Socialism, a system in which factors of production are owned in common or by the public sector, is a very old idea. The impetus for installing it as a national economic system came from the writings of Karl Marx.
Marx argued that capitalism would inevitably collapse and give way to socialism. He argued that under capitalism workers would receive only a subsistence wage. Capitalists would extract the difference between what workers receive and what they produce as surplus value, a concept roughly equivalent to profit. As capitalists struggled to maintain surplus value, the degree and extent of exploitation of workers would rise. Capitalist systems would suffer through a series of crises in which firms cut back their output. The suffering of workers would increase, and the capitalist class would be weakened. Ultimately, workers would overthrow the market capitalist system and establish socialism in its place.
Marx’s predictions about capitalist development have not come to fruition, but his ideas have been enormously influential. By the 1980s, roughly one-third of the world’s people lived in economies built on the basis of his ideas.
The most important command socialist economy was the Soviet Union. In this economy, central planners determined what would be produced and at what price. Quotas were given to each state-owned firm. The system, which was emulated in most socialist nations, failed to deliver living standards on a par with those achieved by market economies. This failure ultimately brought down the system.
A very different approach to socialism was pioneered by Yugoslavia. State-owned firms were managed by their workers, who shared in their profits. Yugoslavia’s economic system fell apart as the country broke up and suffered from ethnic strife and civil war.
As the governments of command socialist nations fell in 1989 and early in the 1990s, new governments launched efforts to achieve transition to market capitalism. We examined two cases of transition. China’s gradual strategy has produced rapid growth, but in a politically repressive regime. As this book went to press, China continued to be one of the fastest growing economies in the world.
Russia’s transition has been much more difficult. Although its growth rate has improved in the last decade, there is still concern over the coherence of its reform efforts and the sustainability of recent improvements.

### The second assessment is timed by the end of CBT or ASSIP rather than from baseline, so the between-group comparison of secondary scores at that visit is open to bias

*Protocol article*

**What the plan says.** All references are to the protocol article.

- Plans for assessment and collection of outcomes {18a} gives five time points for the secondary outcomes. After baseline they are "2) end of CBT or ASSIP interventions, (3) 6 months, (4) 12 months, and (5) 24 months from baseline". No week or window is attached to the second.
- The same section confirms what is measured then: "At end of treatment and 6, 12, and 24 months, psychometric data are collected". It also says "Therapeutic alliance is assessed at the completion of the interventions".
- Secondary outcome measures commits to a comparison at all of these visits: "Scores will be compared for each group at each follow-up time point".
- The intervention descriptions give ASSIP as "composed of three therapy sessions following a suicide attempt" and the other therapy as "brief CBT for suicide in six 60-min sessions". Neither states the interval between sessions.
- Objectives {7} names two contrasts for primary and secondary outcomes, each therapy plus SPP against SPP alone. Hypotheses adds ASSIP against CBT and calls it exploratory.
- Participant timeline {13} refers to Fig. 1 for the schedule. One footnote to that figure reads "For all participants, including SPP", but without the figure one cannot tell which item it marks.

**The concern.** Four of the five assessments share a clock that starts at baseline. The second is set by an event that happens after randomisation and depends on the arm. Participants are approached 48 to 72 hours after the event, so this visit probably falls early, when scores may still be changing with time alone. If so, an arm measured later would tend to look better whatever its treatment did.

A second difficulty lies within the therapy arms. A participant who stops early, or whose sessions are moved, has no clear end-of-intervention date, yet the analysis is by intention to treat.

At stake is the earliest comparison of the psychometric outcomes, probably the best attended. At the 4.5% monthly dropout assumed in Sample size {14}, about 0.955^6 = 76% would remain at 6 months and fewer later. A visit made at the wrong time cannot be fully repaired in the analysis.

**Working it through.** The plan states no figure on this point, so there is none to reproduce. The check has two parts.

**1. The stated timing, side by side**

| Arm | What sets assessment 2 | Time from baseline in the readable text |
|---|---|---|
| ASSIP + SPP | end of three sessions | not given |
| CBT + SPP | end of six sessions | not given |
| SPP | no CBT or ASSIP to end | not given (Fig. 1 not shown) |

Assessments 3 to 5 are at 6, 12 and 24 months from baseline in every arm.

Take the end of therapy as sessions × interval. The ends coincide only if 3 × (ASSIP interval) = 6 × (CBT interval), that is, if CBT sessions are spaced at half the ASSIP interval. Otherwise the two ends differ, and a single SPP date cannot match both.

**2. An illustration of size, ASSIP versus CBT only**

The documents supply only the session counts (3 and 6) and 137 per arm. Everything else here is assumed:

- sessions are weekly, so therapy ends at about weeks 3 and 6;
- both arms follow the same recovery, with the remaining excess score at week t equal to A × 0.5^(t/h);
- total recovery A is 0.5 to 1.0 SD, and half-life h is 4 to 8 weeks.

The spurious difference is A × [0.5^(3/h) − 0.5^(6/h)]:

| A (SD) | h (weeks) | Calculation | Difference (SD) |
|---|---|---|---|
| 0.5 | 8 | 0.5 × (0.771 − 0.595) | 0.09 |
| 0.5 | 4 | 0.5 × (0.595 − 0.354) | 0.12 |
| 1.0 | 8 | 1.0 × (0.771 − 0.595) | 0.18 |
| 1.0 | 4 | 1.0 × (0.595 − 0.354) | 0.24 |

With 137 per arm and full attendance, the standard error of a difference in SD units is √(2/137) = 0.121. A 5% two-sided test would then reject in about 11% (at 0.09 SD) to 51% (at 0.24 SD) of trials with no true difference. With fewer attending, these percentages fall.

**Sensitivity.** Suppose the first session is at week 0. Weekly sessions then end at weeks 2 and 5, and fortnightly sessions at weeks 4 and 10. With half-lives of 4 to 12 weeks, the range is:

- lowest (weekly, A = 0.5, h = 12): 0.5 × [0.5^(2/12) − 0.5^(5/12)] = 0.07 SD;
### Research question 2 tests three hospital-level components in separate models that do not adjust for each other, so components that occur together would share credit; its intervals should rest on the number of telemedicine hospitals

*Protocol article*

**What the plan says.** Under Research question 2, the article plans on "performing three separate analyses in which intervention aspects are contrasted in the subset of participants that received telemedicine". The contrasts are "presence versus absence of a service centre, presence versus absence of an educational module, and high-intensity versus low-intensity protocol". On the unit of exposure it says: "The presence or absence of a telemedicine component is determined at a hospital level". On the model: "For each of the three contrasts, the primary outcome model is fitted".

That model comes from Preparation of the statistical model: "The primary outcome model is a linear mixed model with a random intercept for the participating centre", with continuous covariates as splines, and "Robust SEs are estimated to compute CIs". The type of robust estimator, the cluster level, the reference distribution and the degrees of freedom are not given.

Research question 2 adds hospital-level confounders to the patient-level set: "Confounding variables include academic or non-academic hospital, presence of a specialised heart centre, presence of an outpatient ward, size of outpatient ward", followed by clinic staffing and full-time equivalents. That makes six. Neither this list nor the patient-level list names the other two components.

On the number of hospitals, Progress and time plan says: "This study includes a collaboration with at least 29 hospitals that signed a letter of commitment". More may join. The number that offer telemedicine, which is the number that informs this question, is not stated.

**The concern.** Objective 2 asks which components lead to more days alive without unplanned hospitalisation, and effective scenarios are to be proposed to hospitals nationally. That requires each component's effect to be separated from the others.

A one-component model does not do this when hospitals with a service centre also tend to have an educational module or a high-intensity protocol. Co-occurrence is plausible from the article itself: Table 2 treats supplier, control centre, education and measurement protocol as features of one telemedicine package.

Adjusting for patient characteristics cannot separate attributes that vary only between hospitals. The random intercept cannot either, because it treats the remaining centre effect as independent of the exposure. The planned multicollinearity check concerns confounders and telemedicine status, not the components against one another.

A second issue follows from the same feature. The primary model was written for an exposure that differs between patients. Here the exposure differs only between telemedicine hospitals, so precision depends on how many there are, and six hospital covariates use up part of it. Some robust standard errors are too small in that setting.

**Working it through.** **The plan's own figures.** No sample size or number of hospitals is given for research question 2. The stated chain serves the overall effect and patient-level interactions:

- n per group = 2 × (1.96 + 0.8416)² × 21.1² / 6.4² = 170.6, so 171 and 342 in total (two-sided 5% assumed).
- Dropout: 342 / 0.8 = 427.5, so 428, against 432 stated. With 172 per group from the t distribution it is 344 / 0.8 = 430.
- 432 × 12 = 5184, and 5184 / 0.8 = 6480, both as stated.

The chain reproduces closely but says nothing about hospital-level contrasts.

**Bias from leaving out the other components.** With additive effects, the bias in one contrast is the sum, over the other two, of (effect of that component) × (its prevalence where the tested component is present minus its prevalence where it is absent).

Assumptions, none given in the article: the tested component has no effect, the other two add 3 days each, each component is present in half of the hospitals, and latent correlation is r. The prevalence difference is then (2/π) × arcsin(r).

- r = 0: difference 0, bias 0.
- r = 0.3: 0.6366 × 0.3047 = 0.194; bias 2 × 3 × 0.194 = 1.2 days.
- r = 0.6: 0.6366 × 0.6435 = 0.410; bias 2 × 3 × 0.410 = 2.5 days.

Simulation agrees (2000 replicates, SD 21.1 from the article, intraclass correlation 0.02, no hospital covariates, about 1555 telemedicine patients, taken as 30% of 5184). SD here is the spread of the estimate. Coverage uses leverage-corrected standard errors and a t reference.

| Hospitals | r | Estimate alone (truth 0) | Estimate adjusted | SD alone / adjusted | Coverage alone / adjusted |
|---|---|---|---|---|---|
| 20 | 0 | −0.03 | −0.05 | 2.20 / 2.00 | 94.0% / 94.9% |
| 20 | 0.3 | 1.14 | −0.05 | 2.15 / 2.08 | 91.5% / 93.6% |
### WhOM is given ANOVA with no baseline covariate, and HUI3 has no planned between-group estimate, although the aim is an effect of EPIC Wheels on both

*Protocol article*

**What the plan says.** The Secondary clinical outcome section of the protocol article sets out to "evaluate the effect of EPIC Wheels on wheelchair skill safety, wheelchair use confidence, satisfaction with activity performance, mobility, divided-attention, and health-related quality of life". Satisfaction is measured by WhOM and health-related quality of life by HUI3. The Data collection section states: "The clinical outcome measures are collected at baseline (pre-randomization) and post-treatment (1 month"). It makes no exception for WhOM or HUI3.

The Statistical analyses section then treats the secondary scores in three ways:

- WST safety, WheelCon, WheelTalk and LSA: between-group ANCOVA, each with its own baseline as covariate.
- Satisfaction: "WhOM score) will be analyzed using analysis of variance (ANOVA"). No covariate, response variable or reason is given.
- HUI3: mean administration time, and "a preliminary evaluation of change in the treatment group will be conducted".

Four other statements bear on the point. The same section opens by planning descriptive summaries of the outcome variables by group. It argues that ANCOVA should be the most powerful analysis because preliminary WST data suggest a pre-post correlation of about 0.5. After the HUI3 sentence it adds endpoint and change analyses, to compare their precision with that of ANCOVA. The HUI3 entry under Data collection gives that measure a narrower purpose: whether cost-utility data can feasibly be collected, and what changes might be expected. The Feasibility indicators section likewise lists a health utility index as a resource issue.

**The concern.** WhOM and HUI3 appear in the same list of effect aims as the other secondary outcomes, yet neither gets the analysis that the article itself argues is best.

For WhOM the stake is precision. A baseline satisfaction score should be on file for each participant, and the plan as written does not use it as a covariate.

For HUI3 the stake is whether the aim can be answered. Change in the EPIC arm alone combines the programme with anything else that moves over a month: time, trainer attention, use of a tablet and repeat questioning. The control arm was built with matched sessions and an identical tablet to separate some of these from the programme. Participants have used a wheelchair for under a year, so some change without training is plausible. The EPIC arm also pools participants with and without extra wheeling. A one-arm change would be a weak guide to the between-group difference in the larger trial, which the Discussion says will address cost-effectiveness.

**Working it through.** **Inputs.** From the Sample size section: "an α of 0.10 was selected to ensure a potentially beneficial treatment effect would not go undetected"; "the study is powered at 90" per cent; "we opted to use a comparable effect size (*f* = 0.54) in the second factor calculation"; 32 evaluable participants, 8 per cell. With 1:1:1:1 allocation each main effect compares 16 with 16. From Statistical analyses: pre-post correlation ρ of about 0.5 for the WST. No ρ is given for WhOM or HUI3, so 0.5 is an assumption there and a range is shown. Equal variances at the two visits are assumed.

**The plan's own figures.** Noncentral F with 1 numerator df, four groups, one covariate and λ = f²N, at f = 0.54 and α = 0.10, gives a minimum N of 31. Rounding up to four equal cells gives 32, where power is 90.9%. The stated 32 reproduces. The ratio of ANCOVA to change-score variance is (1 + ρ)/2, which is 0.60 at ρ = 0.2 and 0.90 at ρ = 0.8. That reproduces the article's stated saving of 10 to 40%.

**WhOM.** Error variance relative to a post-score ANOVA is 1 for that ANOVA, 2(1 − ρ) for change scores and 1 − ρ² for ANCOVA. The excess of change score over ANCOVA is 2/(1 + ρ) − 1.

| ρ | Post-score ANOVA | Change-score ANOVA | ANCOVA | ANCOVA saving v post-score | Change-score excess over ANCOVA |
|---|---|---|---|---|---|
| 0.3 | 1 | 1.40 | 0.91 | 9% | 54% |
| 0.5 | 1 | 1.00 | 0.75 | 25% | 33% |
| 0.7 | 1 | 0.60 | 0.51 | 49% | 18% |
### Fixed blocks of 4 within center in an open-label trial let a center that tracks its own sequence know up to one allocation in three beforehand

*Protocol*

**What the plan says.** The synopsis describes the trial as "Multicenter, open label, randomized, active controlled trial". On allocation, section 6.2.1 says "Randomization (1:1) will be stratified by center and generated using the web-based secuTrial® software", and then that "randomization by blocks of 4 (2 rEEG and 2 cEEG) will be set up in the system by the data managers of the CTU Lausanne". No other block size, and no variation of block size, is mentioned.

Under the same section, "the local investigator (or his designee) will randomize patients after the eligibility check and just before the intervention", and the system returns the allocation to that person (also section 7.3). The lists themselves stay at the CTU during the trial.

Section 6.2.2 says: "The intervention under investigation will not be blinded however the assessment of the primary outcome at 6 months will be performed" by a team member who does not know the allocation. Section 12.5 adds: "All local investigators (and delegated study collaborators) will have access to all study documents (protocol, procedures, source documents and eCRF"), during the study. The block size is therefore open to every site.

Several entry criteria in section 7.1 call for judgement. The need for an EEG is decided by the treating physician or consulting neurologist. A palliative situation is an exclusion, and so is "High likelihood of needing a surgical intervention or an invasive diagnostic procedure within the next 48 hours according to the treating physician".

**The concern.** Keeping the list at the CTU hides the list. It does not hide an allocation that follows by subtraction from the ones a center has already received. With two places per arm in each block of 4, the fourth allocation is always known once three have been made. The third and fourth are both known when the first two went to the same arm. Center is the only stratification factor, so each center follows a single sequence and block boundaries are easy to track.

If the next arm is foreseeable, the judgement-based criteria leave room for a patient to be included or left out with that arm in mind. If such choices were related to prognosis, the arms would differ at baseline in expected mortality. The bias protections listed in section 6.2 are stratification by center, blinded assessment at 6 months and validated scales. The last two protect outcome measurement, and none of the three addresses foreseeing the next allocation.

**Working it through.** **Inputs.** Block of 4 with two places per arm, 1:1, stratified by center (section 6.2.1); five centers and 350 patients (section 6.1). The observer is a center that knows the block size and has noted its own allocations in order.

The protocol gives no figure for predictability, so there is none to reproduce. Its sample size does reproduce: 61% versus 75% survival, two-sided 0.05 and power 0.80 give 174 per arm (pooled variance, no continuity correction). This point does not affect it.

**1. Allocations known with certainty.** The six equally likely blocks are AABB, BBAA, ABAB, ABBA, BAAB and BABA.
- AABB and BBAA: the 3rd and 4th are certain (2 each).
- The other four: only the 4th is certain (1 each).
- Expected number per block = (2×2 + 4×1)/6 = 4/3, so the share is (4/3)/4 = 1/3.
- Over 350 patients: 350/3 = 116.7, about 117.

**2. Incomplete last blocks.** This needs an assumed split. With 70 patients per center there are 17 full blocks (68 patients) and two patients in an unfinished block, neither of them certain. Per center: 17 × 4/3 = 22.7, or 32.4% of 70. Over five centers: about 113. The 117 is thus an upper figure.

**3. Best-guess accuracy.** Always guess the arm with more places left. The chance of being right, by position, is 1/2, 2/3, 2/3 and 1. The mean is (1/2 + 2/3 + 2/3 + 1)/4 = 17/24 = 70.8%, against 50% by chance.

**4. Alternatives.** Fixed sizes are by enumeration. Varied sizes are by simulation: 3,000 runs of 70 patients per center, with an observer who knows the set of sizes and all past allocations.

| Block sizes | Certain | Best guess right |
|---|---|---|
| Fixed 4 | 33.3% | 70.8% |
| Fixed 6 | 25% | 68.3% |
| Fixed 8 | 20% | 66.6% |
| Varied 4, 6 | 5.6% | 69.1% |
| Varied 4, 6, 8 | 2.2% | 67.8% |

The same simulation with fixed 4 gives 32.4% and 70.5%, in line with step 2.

- There is a gap between what workers receive and the value of what workers produce in a market capitalist system. Why? Does this constitute exploitation? Does it create the kinds of crises Marx anticipated? Why or why not?
- What is meant by the labor theory of value? What are the shortcomings of the theory?
- What would you say is the theory of value offered in this book? How does it differ from the labor theory of value?
- In what ways does reliance on the labor theory of value create a problem for the allocation of natural resources?
- What do you think would be the advantages of labor-managed firms of the kind that operated in the former Yugoslavia? The disadvantages?
- Suppose you were the manager of a Soviet enterprise under the old command system. You have been given a quota and the promise of a big bonus if your firm meets it. How might your production choices differ from those of the management of a profit-maximizing firm in a market capitalist economy?
- What are some government-operated enterprises in the United States? Do you see any parallels between the problems command economies faced with the production of goods and services and problems in the United States with state-run enterprises?
- A Chinese firm operating as a state-owned enterprise had an incentive to produce the efficient level of output, even though some of its output was claimed by the state at state-determined prices. Why is that the case?
- Given that market capitalist systems generate much higher standards of living than do command socialist systems, why do you think many Russian government officials have opposed the adoption of a market system?
- How does widespread criminal activity sap economic growth?